Category Archives: Media/Entertainment

Unser Täglich Brot (Our Daily Bread) Oh What the Lord Might Say…

Our Daily Bread (English title) draws its title presumably from The Lord’s Prayer of the Christian Bible, and after watching it I have to ask myself–what would the Lord say about what we’re doing to our food supply? I can only conjure the oxymoron “roaring silence” to describe this completely unbiased documentary of the food production industry in Germany (probably more tame than the U.S.’). The only source of any dialogue exists in bantering and chit-chat of the laboring workers, be they in a pork slaughterhouse or deep below the Earth’s surface in a salt mine.

There is no Alec Baldwin narration, no naming of corrupt FDA traitors–simply a display of contextual truth. We, the audience, are completely encouraged to make our own conclusions on the matter. Rather than the “bread of life” that Jesus referred to in the Bible, it seems quite apparent that our modern food system revolves around a mechanized “bread of death,” with little regarded to the fact that our food was once alive. The rendering of meat, which was once very human and in perhaps an esoteric way sacred, is now enslaved to cold, stoic process–completely for the sake of yield.

As silly as it sounds I watched the perfectly-engineered, steel behemoths slaying bull after bull, pig after pig, salmon after salmon and I couldn’t stop thinking about the Terminator franchise, where humans are at war with machines. Watching the efficiency of these systems–I have to think that the war as it stands has already been lost.

If you’ve ever seen the size of a full-grown bull, seen the capriciousness of a feisty pig, or seen the majesty of a full-breadth salmon, it becomes depressing to see their lives ended so quickly, their entrails so effortlessly plucked. I see it as not only a bastardization of the entire human condition throughout history, but a blasphemy towards what this documentary may cite as divine providence.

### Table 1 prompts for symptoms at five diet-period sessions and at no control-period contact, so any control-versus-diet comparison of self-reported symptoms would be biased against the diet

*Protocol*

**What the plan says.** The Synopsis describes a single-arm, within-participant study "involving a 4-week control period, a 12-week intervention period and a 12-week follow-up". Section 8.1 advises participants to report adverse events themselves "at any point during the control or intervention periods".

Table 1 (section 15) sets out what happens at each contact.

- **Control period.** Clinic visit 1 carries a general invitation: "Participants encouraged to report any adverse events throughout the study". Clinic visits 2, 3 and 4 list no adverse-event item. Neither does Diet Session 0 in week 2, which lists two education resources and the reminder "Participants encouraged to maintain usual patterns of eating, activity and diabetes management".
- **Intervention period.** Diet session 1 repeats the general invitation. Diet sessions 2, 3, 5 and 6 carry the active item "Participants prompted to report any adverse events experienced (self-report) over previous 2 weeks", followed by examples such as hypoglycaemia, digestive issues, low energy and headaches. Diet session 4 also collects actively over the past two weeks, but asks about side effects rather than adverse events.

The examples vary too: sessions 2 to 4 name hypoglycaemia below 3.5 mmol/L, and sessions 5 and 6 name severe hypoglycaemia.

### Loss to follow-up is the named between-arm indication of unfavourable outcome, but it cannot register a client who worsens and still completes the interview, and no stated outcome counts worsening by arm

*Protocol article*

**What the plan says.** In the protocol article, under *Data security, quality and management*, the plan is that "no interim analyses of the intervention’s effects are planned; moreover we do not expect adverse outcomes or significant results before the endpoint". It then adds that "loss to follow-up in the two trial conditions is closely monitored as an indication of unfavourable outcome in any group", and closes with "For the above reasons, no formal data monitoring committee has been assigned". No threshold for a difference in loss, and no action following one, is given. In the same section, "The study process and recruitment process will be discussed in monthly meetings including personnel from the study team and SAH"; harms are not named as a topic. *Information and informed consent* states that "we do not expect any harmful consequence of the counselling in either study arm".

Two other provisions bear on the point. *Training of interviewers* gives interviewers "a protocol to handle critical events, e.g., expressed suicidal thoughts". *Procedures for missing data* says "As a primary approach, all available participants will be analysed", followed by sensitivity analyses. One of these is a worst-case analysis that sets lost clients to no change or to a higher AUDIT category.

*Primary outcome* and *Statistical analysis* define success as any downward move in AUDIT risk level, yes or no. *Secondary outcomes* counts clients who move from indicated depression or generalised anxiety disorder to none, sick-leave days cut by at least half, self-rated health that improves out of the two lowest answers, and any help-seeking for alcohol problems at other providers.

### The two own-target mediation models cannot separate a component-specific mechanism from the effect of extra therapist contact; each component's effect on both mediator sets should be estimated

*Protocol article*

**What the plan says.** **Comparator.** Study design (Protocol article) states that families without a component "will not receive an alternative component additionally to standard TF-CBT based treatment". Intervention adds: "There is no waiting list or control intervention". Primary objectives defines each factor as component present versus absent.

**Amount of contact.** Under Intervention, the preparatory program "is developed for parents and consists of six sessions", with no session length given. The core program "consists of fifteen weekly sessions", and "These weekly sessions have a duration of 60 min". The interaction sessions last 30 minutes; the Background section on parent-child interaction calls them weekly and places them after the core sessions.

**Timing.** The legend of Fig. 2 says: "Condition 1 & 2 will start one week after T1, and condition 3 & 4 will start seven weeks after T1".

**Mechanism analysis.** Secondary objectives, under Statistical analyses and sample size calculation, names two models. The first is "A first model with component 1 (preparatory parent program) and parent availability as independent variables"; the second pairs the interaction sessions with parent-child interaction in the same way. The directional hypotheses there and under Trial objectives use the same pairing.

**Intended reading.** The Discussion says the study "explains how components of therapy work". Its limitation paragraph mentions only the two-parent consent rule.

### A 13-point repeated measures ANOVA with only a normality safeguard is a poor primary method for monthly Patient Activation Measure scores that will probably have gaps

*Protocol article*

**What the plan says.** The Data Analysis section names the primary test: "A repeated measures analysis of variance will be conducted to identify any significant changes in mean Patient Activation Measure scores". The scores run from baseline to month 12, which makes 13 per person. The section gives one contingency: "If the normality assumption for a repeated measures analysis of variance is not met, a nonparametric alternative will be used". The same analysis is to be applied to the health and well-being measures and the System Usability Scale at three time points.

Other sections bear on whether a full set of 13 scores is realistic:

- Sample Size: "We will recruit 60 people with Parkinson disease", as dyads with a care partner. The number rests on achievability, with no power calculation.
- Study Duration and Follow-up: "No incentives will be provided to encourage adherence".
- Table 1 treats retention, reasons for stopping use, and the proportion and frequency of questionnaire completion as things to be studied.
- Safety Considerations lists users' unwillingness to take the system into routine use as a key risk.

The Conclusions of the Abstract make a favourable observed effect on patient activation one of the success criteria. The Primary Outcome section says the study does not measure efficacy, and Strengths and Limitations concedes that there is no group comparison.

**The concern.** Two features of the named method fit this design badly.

Even the very right of reproduction is engineered with these animals. The mighty bull takes his natural mount behind the heifer only to have his essence extracted and stolen for later use–or genetic engineering. He may have even been lucky compared to the piglets, comprising one of the most graphic scenes, who are swiftly made eunuchs and left tail-less while their head clamps prevent them from protesting the matter. If only Snowball and Napoleon could see this…

Being long enough to be excruciatingly thorough (92 minutes), Our Daily Bread covers a full gamut of the industrial food chain and not just the aforementioned animals. The highly dosed and doused plant crops are shown, as are their robotic attendants. Salt mining is illustrated, olive tree harvesting demystified, and a lovely landscape scene showcases a crop duster–having its way before the combines raze the stalks in the impeding harvests.

Our Daily Bread is by no means an exciting film, nor is it necessarily invigorating as are many of the shock-value films of our current times. It is however completely honest and very thorough, making it suitable and palatable for the seasoned, food-enthusiast or the life-long factory farm diner. The verdict will of course be up for grabs.

Special thanks to Meredith Miller at Icarus Films for recommending this film for review.

Surfwise: A Film I Just Saw, and Suggest to You the Same.

Surfwise originally came to theaters and DVD last year (2008). It’s definitely worth seeing – even if you’ve never touched a surfboard.

Dorian “Doc” Paskowitz leads the sort of life that the weak ridicule, the mediocre lament and only the strong will attain. At face-value it may come across as an observation of zealous pride and cult-like elitism. As Stanford cum laude Medical graduate and the head of Hawaii’s American Medical Association, Doc chose at the height of all worldly and societal comforts to leave it behind for a soul-searching odyssey that ultimately gave him a third wife, nine children and a lifestyle of controversy and admonishment. His vessel on this quest–the surfboard.

After first introducing the art of surfing to the shores of Israel, one of his journey’s first stops, he came to the conclusion that his sexual ineffectiveness precipitated the loss of his first two wives. From that epiphany he set forth on a crusade of sexual mastery, learning new techniques (one in particular he labels as “life-changing”) and developing a “male deficiency quotient” system to rate women that he encountered. Upon taking his highest reading at a 93, he chooses a young woman from California and after an incredibly short courtship he proposes to a gladly-accepting bride-to-be.